cursor: pin S waits, sporadic CPU spikes and systematic troubleshooting

Tanel Poder


I recently consulted one big telecom and helped to solve their sporadic performance problem which had troubled them for some months. It was an interesting case as it happened in the Oracle / OS touchpoint and it was a product of multiple “root causes”, not just one, an early Oracle mutex design bug and a Unix scheduling issue – that’s why it had been hard to resolve earlier despite multiple SRs opened etc.

Martin Meyer, their lead DBA, posted some info about the problem and technical details, so before going on, you should read his blog entry and read my comments below after this:


So, the problem was, that occasionally the critical application transactions which should have taken very short time in the database (<1s), took 10-15 seconds or even longer and timed out.


  1. When the problem happened, the CPU usage also jumped up to 100% for the problem duration (from few tens of seconds up to few minutes).
  2. In AWR snapshots (taken every 20 minutes), the “cursor: pin S” popped into top TOP5 waits (around 5-10% of total instance wait time) and sometimes also “cursor: pin S wait on X” which is a different thing, also “latch: library cache” and interestingly “log file sync”. These waits had then much higher average wait times per wait occurrence than normal (tens or hundreds of milliseconds per wait, on average).
  3. The V$EVENT_HISTOGRAM view showed lots of cursor: pin S waits taking very long time (over a second, some even 30+ seconds) and this certainly isn’t normal (Martin has these numbers in his blog entry)

AWR and OS CPU usage measurement tools are system-wide tools (as opposed to session-wide tools).


Slides of a presentation about this topic:

Tanel Poder - Troubleshooting Complex Oracle Performance Issues - Part 1 from Tanel Poder

I’ll explain the flow of troubleshooting and reasoning here:

This was not a trivial problem, as it happened in Oracle / OS touchpoint and happened not because a single reason, but as a product of multiple separate reasons, amplifying each other.

There are few interesting, non-technical points here:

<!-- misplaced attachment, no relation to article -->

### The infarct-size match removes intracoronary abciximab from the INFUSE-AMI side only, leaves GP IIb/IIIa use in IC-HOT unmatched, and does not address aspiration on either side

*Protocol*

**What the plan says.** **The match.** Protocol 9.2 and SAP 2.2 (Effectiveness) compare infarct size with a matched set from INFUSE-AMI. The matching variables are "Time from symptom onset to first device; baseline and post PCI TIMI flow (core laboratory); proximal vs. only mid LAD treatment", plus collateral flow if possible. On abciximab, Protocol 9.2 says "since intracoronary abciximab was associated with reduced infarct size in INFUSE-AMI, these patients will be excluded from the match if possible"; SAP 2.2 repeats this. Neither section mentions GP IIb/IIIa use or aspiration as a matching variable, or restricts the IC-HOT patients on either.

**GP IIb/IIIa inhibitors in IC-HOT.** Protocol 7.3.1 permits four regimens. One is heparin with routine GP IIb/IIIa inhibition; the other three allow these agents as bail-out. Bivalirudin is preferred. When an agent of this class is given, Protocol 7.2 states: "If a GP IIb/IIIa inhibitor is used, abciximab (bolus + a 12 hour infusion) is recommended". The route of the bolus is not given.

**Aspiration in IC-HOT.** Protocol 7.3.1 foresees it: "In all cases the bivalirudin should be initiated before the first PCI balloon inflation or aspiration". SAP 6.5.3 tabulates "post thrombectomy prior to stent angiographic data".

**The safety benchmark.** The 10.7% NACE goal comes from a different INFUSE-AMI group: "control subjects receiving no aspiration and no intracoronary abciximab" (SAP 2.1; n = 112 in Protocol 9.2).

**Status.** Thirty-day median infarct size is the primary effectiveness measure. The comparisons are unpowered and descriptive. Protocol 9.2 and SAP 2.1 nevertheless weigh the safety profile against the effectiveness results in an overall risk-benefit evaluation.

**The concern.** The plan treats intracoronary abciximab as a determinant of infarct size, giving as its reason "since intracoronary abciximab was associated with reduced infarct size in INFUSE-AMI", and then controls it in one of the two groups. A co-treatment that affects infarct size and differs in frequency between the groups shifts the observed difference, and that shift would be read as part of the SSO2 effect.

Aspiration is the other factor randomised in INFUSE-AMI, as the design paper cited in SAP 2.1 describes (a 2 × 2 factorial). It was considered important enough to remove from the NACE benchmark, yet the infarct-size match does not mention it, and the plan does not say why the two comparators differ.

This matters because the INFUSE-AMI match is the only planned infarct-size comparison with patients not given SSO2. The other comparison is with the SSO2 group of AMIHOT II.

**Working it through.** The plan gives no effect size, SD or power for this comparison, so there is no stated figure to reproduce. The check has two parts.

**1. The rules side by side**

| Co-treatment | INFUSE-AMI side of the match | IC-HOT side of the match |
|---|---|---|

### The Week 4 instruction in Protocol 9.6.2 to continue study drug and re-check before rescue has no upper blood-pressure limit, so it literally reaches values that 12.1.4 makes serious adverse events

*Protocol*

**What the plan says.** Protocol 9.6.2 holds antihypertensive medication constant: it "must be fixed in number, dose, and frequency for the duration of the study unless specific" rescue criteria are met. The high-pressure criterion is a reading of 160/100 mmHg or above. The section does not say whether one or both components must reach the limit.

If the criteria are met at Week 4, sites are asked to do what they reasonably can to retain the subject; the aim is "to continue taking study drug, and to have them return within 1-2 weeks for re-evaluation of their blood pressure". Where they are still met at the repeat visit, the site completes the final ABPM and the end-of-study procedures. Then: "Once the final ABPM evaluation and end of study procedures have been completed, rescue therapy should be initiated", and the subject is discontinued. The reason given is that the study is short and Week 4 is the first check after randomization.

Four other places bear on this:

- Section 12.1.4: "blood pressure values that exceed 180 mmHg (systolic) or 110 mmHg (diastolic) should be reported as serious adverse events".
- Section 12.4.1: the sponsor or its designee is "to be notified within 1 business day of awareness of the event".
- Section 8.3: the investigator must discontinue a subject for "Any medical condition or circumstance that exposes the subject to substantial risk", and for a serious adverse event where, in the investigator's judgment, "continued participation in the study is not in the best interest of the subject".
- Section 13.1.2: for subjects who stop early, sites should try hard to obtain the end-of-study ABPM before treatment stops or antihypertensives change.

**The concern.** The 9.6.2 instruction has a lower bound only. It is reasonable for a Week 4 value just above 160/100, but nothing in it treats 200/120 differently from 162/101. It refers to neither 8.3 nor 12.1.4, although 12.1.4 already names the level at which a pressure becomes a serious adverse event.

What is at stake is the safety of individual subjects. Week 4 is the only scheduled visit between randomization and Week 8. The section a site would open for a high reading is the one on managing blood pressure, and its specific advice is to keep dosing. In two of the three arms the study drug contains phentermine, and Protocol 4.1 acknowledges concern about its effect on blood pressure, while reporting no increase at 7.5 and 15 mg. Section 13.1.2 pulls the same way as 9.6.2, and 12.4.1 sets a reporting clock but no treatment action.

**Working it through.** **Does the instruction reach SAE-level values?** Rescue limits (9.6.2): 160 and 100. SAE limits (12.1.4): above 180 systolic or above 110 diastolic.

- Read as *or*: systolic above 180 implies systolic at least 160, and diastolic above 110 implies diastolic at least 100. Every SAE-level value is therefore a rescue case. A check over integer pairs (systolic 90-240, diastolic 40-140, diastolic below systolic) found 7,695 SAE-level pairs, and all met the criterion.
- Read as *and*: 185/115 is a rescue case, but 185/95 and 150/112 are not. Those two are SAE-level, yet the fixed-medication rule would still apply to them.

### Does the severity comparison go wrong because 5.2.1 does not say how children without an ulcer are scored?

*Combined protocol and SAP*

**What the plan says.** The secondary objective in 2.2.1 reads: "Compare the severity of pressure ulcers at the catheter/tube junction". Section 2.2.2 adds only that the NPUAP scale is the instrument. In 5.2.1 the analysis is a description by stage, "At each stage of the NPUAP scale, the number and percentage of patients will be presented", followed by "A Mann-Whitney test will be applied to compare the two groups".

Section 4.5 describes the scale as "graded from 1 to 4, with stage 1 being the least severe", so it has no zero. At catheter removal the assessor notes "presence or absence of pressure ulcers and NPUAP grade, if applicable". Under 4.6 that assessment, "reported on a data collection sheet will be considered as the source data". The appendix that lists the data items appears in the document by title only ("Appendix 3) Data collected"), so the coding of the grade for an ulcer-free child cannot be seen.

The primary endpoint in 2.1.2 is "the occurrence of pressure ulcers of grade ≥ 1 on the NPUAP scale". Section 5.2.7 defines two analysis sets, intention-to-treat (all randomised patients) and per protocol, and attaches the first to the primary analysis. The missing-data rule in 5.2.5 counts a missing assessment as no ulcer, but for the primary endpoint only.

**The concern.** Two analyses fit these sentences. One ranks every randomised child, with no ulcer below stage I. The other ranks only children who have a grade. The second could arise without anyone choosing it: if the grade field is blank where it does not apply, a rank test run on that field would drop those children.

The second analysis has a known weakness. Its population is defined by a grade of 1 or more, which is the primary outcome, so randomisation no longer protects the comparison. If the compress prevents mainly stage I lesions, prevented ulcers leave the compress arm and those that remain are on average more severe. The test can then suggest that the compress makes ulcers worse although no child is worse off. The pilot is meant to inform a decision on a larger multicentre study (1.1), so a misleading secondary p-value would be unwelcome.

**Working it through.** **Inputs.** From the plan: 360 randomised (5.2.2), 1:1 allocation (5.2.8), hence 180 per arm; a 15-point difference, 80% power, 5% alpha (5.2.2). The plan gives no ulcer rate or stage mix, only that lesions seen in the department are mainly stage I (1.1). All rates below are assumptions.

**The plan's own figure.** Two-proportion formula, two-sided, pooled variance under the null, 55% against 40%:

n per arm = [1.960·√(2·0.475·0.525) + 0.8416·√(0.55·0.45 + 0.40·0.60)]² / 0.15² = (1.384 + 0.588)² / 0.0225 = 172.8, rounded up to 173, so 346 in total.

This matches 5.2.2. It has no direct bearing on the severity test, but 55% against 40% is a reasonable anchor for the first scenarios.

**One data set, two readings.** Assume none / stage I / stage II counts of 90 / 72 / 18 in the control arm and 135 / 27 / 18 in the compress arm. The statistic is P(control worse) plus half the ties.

1. When troubleshooting, don’t let performance tools like AWR (or any other tool!) tell you what your problem is! Your business, your users should tell you what the problem is and the tools should only be used for symptom drilldown (This is what Cary Millsap has been constantly telling us). Note how I mentioned the problem and symptoms separately in the beginning of my post – and the problem was that some business transactions (systemwide) timed out because the database response time was 5-15 seconds!
  2. The detail and scope of your performance data must have at least as good detail and scope of your performance problem!

In other words, if your problem is measured in few seconds, then your performance data should also be sampled at least every few seconds in order to be fully systematic.The classic issue in this case was that the 20 minute AWR reports still showed IO wait times as main DB time consumers, but that was averaged over 20 minutes. But our problem happened severely and shortly within few seconds in that 20 minutes, so the averaging and aggregation over long period of time did hide the extreme performance issue that happened in a very short time.

Next time when it seems to be impossible to diagnose a problem and if the troubleshooting effort ends up going in circles, then you should ask, “what’s the real problem and who and how is experiencing it” and see if your performance data’s detail and scope matches that problem!

Oh, this is a good point to mention that in addition to my Advanced Oracle Troubleshooting/SQL Tuning seminars I also actually perform advanced Oracle troubleshooting consulting too! I eat mutexes for breakfast ;-)

Update: Srivenu Kadiyala has experienced the same problem and has written about it here.


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